The new manager did not have to say a great deal in the changing room after the match, only to shake the hand of each and every one of his players and congratulate them on a job well done. They had stuck to the plan, not got desperate in the face of Ufa’s increasingly defensive tactics, and it had been his new signings who had made the difference in the end. For the new man in charge, it was a good first day.

In the stands, there were converts. Plenty remained unconvinced by the Turkmen, but there were small numbers who had seen enough in that first outing in the Otkritie Arena to envisage a successful time under Saparow’s management, an adherence to Spartak’s heritage of attacking football and faith in young talent. All in all, the first game of the season had gone about as well as could have been hoped – and, for the first time since his appointment, Saparow did not wake up to read calls for his head on a number of fan forums.

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November 2019
Balkanabat, Turkmenistan

The referee’s whistle pierced the silence as the small crowd, lost in the vastness of the stadium, held their collective breath. The decision had been an obvious one, but the consequence of it was be huge. There was only one man who was going to take the penalty, and with the pace of all of his 37 years he strode forward.

Mammedaly Garadanow had already announced his intention to retire at the end of the season, despite the protestations of his manager. Despite his failing legs and aching muscles, he had contributed more than 20 goals in all competitions, and had been challenging the league’s top strikers before a month-long injury midway through the season pushed him out of the running.

With one goal to his name already in the day, his confidence was high. A classical run-up – seven even paces, no stuttering or trickery – and then a swing of his right boot, and the ball was in the back of the net. The visiting goalkeeper had gone the right way, but the placement was too precise for his outstretched arm. The lead was doubled, and even with 70 minutes still to play, the game was surely over.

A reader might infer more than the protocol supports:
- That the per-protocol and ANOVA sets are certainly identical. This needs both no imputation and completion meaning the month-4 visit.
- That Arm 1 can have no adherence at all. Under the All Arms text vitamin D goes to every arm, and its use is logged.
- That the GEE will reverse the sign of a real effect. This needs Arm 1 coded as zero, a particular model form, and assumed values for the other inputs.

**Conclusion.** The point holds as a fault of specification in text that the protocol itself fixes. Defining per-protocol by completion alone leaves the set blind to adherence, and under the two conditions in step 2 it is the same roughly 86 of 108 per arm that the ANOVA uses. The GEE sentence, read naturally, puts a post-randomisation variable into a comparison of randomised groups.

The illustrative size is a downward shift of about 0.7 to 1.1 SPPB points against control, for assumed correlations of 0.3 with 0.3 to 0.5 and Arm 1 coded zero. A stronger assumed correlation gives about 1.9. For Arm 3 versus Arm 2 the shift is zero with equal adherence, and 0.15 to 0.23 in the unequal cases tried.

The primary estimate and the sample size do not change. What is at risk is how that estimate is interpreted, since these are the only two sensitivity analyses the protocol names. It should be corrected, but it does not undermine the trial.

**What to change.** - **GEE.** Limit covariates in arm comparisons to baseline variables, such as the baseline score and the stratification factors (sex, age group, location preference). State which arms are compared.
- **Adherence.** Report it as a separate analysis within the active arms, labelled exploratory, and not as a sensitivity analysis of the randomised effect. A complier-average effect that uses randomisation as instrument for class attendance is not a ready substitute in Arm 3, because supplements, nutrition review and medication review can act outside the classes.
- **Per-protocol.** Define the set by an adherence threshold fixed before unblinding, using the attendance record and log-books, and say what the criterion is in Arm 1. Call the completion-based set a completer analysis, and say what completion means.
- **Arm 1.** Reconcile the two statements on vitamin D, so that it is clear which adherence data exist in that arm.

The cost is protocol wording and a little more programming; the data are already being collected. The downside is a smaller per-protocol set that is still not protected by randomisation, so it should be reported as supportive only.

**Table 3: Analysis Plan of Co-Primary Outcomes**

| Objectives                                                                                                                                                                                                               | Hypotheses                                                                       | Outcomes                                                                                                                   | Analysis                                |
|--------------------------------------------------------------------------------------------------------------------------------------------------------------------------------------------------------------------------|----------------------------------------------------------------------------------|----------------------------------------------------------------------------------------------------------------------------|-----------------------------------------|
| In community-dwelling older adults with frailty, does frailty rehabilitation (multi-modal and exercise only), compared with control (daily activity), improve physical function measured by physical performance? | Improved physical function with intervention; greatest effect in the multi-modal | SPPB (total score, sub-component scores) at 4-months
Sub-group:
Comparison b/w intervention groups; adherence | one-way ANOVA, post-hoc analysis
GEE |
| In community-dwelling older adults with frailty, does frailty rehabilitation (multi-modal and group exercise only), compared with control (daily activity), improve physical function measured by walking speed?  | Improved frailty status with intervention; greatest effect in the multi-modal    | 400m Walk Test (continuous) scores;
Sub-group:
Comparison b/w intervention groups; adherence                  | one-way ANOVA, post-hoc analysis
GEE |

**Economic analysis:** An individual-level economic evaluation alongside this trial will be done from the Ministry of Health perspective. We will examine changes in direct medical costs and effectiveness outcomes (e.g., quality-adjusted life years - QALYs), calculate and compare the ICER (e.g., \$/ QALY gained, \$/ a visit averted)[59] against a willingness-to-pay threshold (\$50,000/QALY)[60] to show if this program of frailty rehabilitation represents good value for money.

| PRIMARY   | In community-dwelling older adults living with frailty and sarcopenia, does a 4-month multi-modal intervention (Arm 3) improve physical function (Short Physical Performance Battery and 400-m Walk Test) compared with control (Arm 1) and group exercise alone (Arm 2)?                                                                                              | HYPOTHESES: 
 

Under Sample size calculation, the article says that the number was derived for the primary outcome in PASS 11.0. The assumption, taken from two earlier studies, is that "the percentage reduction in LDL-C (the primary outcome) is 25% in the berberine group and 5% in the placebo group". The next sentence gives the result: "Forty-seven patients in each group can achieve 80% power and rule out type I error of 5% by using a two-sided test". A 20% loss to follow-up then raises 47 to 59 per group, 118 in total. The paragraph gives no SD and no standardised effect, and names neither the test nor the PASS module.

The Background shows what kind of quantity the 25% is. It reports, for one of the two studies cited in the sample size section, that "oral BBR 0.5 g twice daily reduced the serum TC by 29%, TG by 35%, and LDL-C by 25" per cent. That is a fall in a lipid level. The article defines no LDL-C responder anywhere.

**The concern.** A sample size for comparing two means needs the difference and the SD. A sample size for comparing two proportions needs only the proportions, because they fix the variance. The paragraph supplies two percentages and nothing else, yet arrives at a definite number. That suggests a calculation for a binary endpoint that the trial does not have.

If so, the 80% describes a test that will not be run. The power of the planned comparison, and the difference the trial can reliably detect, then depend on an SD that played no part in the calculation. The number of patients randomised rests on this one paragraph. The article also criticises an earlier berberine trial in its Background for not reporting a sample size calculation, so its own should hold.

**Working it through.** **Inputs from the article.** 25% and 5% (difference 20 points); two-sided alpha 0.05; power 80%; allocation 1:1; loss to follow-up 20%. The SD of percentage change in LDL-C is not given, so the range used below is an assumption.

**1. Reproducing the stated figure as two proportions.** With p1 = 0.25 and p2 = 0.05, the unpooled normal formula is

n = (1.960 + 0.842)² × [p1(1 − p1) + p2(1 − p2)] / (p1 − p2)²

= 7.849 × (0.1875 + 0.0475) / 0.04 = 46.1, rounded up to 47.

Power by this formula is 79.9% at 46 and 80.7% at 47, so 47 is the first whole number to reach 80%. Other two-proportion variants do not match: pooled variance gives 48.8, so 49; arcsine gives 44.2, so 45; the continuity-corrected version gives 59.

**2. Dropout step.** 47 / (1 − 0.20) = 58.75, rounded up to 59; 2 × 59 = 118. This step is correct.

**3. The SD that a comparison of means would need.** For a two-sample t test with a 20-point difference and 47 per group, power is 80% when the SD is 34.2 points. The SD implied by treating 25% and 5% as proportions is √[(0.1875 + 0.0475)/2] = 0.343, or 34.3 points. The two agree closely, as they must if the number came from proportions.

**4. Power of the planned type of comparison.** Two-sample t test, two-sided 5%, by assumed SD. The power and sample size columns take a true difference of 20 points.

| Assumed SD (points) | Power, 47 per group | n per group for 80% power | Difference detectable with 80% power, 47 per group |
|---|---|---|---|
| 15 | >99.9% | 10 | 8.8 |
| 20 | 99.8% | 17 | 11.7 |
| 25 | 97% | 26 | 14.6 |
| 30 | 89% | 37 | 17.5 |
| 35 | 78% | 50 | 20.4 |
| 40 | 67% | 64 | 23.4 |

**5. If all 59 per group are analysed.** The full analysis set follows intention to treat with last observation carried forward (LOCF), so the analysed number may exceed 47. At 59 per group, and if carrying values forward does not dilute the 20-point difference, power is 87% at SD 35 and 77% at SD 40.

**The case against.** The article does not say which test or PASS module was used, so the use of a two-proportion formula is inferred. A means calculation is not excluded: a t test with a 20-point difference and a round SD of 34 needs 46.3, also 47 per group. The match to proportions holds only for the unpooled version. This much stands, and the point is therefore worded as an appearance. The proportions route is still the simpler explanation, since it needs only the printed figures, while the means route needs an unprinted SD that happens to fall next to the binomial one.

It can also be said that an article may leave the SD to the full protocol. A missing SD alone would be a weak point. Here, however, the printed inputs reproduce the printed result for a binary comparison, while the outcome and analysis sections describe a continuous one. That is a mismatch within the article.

Indeed, when the 90 minutes were up the lead had been added to, a fortuitous own goal making the scoreline 3-0 and leaving the university side perilously close to the relegation zone. While giving due respect to the players and staff of Yedigen however, very few were paying attention to that end of the table.

Instead, after a lengthy pause, the stadium announcer gave everyone in the Sport Toplumy ground the news they wanted to here. Having been behind at half time, defending champions Altyn Asyr had staged a comeback away at FK Asgabat to draw 2-2. But it wasn’t good enough. With two games remaining in the 2019 Yokary Liga season, Balkan Balkanabat were champions of Turkmenistan.

As the prolonged celebrations on the field and in the dressing room drew to a close, the manager of the newly-crowned champions was beckoned to the stadium office of the club’s president. Unlike his last season debrief, Bahtiyar Saparow walked down the corridor of power with a spring in his step.

“Come on in, Bahtiyar, and congratulations. A year makes a big difference in football – you’ve made me a very happy man. Thank you.”

“Thank you, Mr President, for your confidence in me. A year ago…”

“Forget it, Bahtiyar, I’ll have no more talk of a year ago. This is a time to celebrate, to look back with fondness on. I can’t offer you a drink, I’m afraid…”

“I’m not much of a drinker, Mr President, don’t worry.”

“Well then. Tell me, Bahtiyar, when you came in here last time you told me you needed three men and you’d give me a title. How were you so confident?”

“I knew I needed others too – you were very generous in your backing – but those three men filled the main gaps I had in the system. I could see they would bring balance that was missing, and Owekow would weaken Altyn Asyr. It might not have looked like it last season, Mr President, but my system works when the right men are in it.

“As for guaranteeing you the title, let’s just say it was a calculated gamble. It was something we both wanted, and even if I failed I’d have had 11 more matches than I thought I was about to be given.”

The older man paused, both surprised and impressed of the 23-year-old manager who sat in front of him. He had doubted his credentials on more than one occasion, and yet he had comfortably delivered his side’s first league title in seven seasons – far too long for a club of Balkan’s stature.

“Well Bahtiyar, I have to admit I’ve been surprised by you. Surprised by your boldness, surprised by your methods, surprised by your success. Nevertheless, I’m delighted to be so. I don’t mean to ask before this season is even over, but what are your plans for next season?”

Saparow smiled, knowing the question was coming. He’d been planning for it ever since Balkan hit the top of the table at the end of March. By this day in November, with two games remaining in the season, his answer was as complete as it was ever going to be.

“Mr President, I’m glad you asked. In many ways the plan is the same as this year – win the league title. That has to come first. But I’m also keen that this first title is the start of something here.